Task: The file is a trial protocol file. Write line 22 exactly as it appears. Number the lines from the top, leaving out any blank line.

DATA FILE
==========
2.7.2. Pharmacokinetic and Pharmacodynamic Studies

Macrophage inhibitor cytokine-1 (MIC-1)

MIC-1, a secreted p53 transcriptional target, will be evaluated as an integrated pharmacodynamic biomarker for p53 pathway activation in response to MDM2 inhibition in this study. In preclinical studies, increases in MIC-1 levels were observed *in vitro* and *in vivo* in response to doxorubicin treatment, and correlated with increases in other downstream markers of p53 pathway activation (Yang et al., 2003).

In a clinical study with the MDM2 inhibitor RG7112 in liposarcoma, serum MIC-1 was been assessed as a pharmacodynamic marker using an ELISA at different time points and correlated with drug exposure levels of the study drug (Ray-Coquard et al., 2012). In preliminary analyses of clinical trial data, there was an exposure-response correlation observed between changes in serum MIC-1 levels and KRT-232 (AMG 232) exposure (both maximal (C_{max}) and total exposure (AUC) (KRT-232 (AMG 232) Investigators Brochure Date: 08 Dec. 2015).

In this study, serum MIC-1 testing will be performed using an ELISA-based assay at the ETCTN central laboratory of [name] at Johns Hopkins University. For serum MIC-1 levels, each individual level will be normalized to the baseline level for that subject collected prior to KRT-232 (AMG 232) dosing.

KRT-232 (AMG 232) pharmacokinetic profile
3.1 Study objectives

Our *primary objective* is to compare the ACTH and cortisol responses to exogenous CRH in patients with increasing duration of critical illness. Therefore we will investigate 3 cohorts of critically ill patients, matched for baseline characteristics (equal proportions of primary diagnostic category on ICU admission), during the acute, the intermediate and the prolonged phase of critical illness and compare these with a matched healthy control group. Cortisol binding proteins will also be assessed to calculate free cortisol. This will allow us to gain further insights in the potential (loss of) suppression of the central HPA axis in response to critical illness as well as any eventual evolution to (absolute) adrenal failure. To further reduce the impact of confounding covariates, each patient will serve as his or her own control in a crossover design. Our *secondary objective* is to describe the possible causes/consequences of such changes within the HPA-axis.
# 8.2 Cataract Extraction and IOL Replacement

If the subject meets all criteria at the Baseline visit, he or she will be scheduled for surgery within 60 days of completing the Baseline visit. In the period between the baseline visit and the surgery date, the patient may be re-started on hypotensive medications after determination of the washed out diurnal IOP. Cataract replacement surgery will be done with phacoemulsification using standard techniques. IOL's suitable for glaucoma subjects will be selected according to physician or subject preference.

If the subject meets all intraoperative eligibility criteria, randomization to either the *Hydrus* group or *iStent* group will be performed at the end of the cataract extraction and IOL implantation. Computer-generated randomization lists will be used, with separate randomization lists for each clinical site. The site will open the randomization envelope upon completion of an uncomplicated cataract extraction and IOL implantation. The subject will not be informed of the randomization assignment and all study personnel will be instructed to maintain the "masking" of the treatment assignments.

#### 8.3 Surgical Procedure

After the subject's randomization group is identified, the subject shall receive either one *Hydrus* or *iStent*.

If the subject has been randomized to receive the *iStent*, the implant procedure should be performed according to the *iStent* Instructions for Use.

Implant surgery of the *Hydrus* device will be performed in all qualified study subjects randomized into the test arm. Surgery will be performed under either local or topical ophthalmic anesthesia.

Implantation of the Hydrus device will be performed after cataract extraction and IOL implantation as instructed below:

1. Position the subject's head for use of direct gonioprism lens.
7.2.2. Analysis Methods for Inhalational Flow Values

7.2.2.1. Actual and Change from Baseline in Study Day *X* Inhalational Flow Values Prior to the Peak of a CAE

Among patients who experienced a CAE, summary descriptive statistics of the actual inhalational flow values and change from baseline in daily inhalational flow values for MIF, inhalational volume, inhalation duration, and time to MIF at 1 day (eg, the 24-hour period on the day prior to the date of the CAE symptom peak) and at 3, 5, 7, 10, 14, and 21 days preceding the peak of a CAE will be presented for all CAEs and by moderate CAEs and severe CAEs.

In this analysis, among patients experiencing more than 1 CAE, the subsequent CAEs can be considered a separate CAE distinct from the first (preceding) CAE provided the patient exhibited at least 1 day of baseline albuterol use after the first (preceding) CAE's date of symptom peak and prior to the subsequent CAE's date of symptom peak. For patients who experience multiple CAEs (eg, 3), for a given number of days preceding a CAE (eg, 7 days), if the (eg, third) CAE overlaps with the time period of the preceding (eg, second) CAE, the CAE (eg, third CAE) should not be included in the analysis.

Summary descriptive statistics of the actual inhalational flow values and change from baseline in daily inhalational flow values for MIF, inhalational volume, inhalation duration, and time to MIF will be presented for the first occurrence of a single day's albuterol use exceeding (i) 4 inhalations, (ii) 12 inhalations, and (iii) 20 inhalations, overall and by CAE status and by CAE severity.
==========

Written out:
Summary descriptive statistics of the actual inhalational flow values and change from baseline in daily inhalational flow values for MIF, inhalational volume, inhalation duration, and time to MIF will be presented for the first occurrence of a single day's albuterol use exceeding (i) 4 inhalations, (ii) 12 inhalations, and (iii) 20 inhalations, overall and by CAE status and by CAE severity.